Greenwich visit marks perspective on Time
By Amanda Jermyn

British astronomers have had a significant influence on how we view the world today. Every place on Earth is measured in terms of its distance east or west of the Prime Meridian Line at Greenwich, England, an imaginary line that runs from the North Pole to the South Pole. This line defines zero longitude. By convention, it runs through the main telescope at the Royal Observatory in Greenwich where a line on the ground indicates the path it takes. I recently had the honor of straddling this line in person.

In contrast, the equator, at zero degrees latitude, separates the northern and southern hemispheres, and is determined by the Earth’s axis of rotation, while the Prime Meridian Line of longitude is entirely arbitrary. The ancient Greek mathematician and astronomer, Eratosthenes, first developed the concept of a Prime Meridian, and through the ages, various lines, dividing the eastern and western hemispheres, were used as a guide to navigation. All of that changed at the International Meridian Conference held in 1884 in Washington, D.C. where 22 countries voted to adopt the Greenwich Meridian as the standard or Prime Meridian of the world.

Our system of time zones is linked to the Prime Meridian, with Greenwich Mean Time as its center. Here in New England, Eastern Standard Time is five hours behind Greenwich Mean Time, while Western Europe is one hour ahead of it. On the exact opposite side of the Earth from the Prime Meridian is the International Date Line.

Close to the Royal Observatory at Greenwich is the National Maritime Museum that currently showcases an exhibition of stunning space photography called “Visions of the Universe.” The Observatory itself houses a science museum, planetarium, and John Harrison’s collection of 18th century sea clocks, or marine chronometers, devices used in the past to solve the problem of establishing the longitude or east-west position of a ship at sea.

One of those present at the 1884 International Meridian Conference was Britain’s representative, John Couch Adams, an astronomer best known for having predicted the position of the planet later named Neptune. In 1845 Adams in Cambridge and Urbain Le Verrier in Paris independently made these predictions, and the planet’s existence was confirmed by telescopic observation in 1846 by Johann Gottfried Galle and Heinrich Louis d’Arrest in Berlin.

Adams became director of the Cambridge Observatory in 1861. This observatory later became part of the Institute of Astronomy, currently involved in cutting edge research, as well as a treasure trove of astronomy history. As a relative of mine works there, I recently had the privilege of a private tour of the facilities and telescopes.
While astronomers have been resident in Cambridge since medieval times, one of the most famous to study there was Sir Isaac Newton who, as a Fellow of Trinity College, compiled his “Principia Mathematica,” published in 1687. The Cambridge Observatory was established in 1823. Its 12” Northumberland Telescope, dating from 1838 was, for some years, one of the world’s largest refracting telescopes. It remains in use for public observing and for visual observations by members of the University Astronomical Society. The 8” Thorrowgood Telescope, also in use at the Observatory, dates from 1864. Double star measurements are currently made with this instrument, and it is also used by the University Astronomical Society and for public observing. Most current observations, however, are made using modern mountaintop or space telescopes.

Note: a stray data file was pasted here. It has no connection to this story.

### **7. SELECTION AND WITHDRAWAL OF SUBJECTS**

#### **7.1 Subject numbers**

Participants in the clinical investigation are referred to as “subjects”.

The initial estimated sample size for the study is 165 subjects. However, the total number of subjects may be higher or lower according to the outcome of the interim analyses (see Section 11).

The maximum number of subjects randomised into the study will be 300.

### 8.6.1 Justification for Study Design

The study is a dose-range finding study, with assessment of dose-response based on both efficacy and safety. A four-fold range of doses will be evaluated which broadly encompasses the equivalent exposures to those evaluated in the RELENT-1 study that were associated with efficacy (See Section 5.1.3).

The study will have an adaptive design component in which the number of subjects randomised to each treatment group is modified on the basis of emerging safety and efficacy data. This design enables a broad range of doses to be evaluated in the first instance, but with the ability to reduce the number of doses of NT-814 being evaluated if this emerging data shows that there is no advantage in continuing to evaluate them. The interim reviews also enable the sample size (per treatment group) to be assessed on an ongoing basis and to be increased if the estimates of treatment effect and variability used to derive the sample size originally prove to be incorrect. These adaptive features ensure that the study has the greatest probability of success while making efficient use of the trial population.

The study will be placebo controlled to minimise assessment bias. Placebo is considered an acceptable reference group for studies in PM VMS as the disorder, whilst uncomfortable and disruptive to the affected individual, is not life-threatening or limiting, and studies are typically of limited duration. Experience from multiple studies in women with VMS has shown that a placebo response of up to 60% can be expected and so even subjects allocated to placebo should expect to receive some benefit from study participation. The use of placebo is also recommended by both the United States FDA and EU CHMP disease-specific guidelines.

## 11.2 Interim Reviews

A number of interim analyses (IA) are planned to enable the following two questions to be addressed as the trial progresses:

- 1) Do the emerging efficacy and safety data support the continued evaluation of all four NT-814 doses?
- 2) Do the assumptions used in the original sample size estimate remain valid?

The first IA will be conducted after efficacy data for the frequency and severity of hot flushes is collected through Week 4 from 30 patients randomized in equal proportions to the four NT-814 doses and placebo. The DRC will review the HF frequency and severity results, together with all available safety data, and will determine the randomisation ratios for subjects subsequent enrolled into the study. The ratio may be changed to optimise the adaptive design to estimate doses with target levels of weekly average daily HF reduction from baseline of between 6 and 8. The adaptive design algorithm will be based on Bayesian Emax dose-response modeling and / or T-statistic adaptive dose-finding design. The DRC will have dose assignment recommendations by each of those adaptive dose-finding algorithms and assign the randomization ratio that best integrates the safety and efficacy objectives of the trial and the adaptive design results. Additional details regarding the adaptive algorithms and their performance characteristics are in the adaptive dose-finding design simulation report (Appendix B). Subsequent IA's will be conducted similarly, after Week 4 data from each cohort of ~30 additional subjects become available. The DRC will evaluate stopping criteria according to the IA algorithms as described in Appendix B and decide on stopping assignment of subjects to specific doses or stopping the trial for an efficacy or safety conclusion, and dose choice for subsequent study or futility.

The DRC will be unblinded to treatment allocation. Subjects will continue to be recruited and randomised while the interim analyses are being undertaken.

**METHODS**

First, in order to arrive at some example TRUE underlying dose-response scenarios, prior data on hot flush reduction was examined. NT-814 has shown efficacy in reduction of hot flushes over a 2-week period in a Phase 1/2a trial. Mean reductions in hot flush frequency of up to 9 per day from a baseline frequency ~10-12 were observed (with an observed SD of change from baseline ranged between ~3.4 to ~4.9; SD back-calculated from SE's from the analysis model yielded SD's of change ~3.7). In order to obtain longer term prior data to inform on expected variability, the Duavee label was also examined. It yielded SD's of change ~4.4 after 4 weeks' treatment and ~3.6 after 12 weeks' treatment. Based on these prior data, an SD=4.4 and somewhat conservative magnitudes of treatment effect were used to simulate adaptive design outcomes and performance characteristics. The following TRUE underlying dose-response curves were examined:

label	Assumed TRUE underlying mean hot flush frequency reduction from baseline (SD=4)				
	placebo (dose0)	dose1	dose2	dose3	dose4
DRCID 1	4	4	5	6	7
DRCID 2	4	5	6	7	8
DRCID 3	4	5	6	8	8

The Cambridge Observatory building includes a library with astronomical books dating back to 1514 A.D., and was also home to the early observatory directors. One of these was Sir Arthur Eddington, famous for proving Einstein’s theory of relativity correct with his 1919 eclipse expedition. In fact, Einstein came to stay with Eddington at the observatory in 1930, and there is a photo of the two of them on display taken during that visit. In the director’s house is a bust of astrophysicist Subrahmanyan Chandrasekhar, for whom the Chandra Space Telescope is named.

Strolling in the grounds outside, we observed astrophysicist Donald Lynden-Bell, known for his theories that galaxies contain massive black holes at their centers. On the lawn we passed a stylish bench depicting the constellations. On the door to one of the observatories was a sign that read: “Bird nesting. Please do not disturb/move dome.”

The Institute of Astronomy was created in 1972 when the Cambridge Observatories merged with the Institute of Theoretical Astronomy, the latter founded by Sir Fred Hoyle. It was Hoyle who coined the term “Big Bang,” despite opposing the theory vigorously. The illustrious Stephen Hawking and Sir Martin Rees, Britain’s Astronomer Royal, are both associated with the Institute which now has about 140 astronomers involved in areas of research including cosmology, gravitational lensing, X-ray astronomy, galaxies and stellar physics.

In other news, in last month’s column I mentioned that this year’s Connecticut River Valley Astronomers’ Conjunction was likely to be the last. I have, however, been advised that news of its demise is premature. Long live the Conjunction!